With the world focusing on the 4.6 million COVID-19-related deaths recorded in 21 months, it is easy to forget about the estimated 19 million new cancer cases and 9.9 million cancer-related deaths recorded annually.
Radiotherapy (RT) uses ionizing radiation to target cancer cells in specific locations in the body, while attempting to spare normal tissue surrounding the cancer area. This requires sophisticated treatment machines as well as computerised RT treatment planning (RTP) systems to plan the delivery of the radiation accurately. About half of all cancer patients will require RT, but access to the machines is often limited. To address this, new machines are being installed worldwide, making training essential.
The Access to Care Cape Town (A2C) training program was launched in 2015 to address this need in Africa. It allowed teams of RT professionals to attend practical training in Cape Town to facilitate the transition to modern RT techniques. However, the complete travel ban to and from South Africa imposed in March 2020 prevented continuation of in-person training. The decision was taken to immediately convert the training platform to allow for remote teaching.
Prior to the pandemic, training was based on hybrid e-learning and in-classroom teaching. This included LäraNära online pre-course training, followed by 17 day in-person training.
Participants had access to a virtual reality radiotherapy simulation system (VERTTM), a radiotherapy treatment planning (RTP) laboratory (Varian EclipseTM) and demonstrations in the department.
With such a large part of the program relying on hands-on teaching and demonstrations, it was essential to find a way to go virtual.
Practical training requires real-time interaction with students while they learn RTP skills. Prior to COVID-19, students trained under direct supervision in the RTP laboratory. These computers make use of a cloud-based interface between local Dell Wyse Thin ClientTM workstations and the main server in Switzerland. To maintain this level of direct supervision, with students and facilitators now in different countries, the existing infrastructure was reconfigured. Remote participants can now access student vApp accounts through a web interface, while local faculty use VMWareTM admin logins to duplicate the student’s screen for monitoring. Communication with the students is facilitated through Zoom. The lecturer uses screensharing to demonstrate a particular contouring or planning skill to the group, after which breakout rooms are used to allow local classroom assistants to directly assist teams while they attempt to master the new planning skill on the RTP computers.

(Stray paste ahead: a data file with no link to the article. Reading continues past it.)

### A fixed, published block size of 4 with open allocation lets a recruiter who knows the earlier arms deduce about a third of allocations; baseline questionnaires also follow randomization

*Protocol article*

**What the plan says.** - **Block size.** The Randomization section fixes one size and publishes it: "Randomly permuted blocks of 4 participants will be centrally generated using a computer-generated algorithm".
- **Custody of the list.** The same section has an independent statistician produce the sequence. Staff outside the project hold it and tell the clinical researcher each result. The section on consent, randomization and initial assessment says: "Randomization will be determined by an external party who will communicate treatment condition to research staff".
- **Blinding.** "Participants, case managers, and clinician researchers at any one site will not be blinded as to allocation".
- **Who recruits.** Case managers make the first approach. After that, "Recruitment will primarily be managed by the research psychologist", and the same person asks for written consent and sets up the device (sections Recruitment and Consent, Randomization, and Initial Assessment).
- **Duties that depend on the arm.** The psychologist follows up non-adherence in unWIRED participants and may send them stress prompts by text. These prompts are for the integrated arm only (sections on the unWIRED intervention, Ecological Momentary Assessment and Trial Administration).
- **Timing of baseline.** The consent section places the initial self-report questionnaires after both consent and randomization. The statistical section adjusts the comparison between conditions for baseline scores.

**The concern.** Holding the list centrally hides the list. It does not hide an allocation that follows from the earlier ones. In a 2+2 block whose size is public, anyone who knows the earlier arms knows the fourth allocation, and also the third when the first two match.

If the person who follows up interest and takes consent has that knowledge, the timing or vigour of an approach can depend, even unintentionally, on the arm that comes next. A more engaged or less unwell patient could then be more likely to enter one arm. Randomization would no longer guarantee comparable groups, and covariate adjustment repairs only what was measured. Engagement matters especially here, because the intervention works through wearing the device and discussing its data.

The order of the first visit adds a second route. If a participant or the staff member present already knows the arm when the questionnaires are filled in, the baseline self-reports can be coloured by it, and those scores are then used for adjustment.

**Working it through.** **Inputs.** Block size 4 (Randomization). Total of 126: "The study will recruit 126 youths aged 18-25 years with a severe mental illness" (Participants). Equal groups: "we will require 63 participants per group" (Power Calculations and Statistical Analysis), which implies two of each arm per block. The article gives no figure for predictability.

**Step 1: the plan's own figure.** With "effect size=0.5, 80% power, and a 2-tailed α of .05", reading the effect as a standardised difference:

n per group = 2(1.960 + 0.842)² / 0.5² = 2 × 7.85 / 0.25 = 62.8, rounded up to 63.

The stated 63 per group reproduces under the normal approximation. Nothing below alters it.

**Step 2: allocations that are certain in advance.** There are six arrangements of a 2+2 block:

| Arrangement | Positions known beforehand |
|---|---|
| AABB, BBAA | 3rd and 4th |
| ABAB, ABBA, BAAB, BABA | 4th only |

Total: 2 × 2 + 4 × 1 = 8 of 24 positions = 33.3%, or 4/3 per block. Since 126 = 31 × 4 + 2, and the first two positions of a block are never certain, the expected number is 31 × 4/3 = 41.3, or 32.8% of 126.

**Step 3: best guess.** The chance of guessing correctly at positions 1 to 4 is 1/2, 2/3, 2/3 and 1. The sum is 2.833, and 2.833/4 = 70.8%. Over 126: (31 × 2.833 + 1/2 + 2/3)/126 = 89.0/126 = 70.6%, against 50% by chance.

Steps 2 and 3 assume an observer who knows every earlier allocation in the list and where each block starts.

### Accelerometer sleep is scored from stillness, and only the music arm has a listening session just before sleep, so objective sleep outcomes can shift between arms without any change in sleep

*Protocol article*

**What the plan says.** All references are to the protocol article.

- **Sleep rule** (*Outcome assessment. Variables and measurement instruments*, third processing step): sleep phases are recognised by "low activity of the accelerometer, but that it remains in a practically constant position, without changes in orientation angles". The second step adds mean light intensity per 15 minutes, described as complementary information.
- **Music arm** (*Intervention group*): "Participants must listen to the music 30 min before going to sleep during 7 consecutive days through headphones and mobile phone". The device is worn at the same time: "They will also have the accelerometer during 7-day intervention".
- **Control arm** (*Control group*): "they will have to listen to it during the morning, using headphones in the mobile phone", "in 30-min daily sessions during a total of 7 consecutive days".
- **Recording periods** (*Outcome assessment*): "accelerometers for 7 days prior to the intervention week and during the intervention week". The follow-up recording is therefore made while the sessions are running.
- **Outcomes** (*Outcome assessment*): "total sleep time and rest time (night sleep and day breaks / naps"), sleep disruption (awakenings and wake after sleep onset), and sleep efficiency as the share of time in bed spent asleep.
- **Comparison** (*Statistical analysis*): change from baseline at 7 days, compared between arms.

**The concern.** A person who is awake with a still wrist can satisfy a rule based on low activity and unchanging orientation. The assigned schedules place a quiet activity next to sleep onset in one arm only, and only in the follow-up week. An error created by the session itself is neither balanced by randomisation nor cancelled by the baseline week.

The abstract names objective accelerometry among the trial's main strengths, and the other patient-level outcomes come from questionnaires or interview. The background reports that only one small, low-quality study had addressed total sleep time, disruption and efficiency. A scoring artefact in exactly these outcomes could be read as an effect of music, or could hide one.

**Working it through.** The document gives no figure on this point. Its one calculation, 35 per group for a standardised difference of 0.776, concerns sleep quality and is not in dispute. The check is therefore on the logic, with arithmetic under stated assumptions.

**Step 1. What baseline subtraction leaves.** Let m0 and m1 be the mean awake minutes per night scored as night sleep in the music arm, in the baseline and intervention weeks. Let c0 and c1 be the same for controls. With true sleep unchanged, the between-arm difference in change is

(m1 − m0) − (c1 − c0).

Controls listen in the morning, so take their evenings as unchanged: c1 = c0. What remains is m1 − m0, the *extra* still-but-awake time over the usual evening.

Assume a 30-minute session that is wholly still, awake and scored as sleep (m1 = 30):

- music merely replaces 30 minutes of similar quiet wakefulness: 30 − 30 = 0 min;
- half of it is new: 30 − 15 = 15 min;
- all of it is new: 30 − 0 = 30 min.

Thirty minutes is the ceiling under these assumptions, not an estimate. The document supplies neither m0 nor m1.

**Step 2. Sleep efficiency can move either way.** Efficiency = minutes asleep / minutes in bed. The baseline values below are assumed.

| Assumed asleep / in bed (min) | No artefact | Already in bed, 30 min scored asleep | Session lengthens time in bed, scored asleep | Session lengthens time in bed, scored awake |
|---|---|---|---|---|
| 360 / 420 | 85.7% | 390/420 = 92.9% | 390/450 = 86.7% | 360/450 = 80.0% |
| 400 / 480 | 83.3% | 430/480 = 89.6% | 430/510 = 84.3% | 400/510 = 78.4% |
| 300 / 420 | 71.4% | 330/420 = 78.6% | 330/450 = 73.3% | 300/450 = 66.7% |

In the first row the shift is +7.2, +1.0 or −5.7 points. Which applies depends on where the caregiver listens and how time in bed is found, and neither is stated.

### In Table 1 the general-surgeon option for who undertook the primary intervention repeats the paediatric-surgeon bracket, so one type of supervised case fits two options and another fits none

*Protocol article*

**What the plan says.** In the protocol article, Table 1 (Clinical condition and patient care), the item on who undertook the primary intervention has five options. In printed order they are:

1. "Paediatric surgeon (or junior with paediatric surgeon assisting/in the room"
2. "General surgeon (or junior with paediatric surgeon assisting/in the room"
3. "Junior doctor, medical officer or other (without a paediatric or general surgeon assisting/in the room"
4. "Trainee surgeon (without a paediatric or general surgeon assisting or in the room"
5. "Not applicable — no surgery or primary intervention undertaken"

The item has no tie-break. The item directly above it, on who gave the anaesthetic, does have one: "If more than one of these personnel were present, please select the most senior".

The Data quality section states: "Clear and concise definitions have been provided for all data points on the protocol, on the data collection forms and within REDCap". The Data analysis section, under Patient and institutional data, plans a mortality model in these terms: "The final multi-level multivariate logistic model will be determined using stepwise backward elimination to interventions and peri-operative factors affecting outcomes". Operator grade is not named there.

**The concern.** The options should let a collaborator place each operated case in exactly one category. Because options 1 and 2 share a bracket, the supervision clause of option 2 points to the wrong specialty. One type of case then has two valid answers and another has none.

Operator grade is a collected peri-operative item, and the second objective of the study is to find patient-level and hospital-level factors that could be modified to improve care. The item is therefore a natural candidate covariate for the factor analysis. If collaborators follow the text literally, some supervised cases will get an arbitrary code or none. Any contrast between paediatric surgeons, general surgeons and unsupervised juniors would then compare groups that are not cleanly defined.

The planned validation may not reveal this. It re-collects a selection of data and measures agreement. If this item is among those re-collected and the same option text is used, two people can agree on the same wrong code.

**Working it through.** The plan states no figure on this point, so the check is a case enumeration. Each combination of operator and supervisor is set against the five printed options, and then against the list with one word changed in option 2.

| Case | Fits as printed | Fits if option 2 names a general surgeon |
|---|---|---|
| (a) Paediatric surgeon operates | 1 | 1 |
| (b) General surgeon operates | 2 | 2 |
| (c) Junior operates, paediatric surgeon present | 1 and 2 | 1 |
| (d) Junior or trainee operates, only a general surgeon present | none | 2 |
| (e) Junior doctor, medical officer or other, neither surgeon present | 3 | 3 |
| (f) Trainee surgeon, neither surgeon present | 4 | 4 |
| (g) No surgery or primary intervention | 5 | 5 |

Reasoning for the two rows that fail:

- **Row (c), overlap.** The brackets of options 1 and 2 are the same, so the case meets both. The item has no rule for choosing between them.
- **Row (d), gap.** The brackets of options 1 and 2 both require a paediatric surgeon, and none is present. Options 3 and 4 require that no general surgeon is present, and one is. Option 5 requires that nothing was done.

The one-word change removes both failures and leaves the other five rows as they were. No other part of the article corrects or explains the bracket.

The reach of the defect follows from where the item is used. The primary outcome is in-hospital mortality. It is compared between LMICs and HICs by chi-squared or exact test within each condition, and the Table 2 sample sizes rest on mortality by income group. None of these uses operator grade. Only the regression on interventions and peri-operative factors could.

Live streaming sessions and pre-recorded video and simulation material further supplement practical training. The first course was offered in November 2020 with five more completed in 2021. This included the first fully remote 2D to 3DCRT course delivered in training blocks over a four month period, as well as a brand new three day Paediatrics for low- and middle- income countries course. More than 70 national and international participants were able to join Access to Care remote training sessions in 2021.
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